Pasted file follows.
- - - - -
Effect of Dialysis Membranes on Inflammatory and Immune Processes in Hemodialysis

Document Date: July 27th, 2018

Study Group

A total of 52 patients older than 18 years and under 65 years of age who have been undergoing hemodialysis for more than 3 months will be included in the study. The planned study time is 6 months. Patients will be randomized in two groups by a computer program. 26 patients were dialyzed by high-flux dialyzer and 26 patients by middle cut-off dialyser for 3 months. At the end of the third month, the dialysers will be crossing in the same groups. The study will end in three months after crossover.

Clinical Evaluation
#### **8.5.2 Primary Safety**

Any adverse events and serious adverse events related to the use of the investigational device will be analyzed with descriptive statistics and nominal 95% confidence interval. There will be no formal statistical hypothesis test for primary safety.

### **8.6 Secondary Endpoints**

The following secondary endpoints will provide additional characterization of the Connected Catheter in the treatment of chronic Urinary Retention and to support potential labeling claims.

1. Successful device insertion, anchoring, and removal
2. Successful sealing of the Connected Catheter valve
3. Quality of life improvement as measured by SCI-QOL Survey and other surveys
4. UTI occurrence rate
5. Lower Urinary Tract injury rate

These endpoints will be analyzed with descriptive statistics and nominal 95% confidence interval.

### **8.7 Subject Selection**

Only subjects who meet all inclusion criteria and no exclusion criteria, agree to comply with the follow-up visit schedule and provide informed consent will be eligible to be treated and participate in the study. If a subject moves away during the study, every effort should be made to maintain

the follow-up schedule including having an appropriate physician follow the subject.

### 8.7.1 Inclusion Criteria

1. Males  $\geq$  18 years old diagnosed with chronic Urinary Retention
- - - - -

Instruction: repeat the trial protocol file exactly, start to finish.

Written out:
Effect of Dialysis Membranes on Inflammatory and Immune Processes in Hemodialysis

Document Date: July 27th, 2018

Study Group

A total of 52 patients older than 18 years and under 65 years of age who have been undergoing hemodialysis for more than 3 months will be included in the study. The planned study time is 6 months. Patients will be randomized in two groups by a computer program. 26 patients were dialyzed by high-flux dialyzer and 26 patients by middle cut-off dialyser for 3 months. At the end of the third month, the dialysers will be crossing in the same groups. The study will end in three months after crossover.

Clinical Evaluation
#### **8.5.2 Primary Safety**

Any adverse events and serious adverse events related to the use of the investigational device will be analyzed with descriptive statistics and nominal 95% confidence interval. There will be no formal statistical hypothesis test for primary safety.

### **8.6 Secondary Endpoints**

The following secondary endpoints will provide additional characterization of the Connected Catheter in the treatment of chronic Urinary Retention and to support potential labeling claims.

1. Successful device insertion, anchoring, and removal
2. Successful sealing of the Connected Catheter valve
3. Quality of life improvement as measured by SCI-QOL Survey and other surveys
4. UTI occurrence rate
5. Lower Urinary Tract injury rate

These endpoints will be analyzed with descriptive statistics and nominal 95% confidence interval.

### **8.7 Subject Selection**

Only subjects who meet all inclusion criteria and no exclusion criteria, agree to comply with the follow-up visit schedule and provide informed consent will be eligible to be treated and participate in the study. If a subject moves away during the study, every effort should be made to maintain

the follow-up schedule including having an appropriate physician follow the subject.

### 8.7.1 Inclusion Criteria

1. Males  $\geq$  18 years old diagnosed with chronic Urinary Retention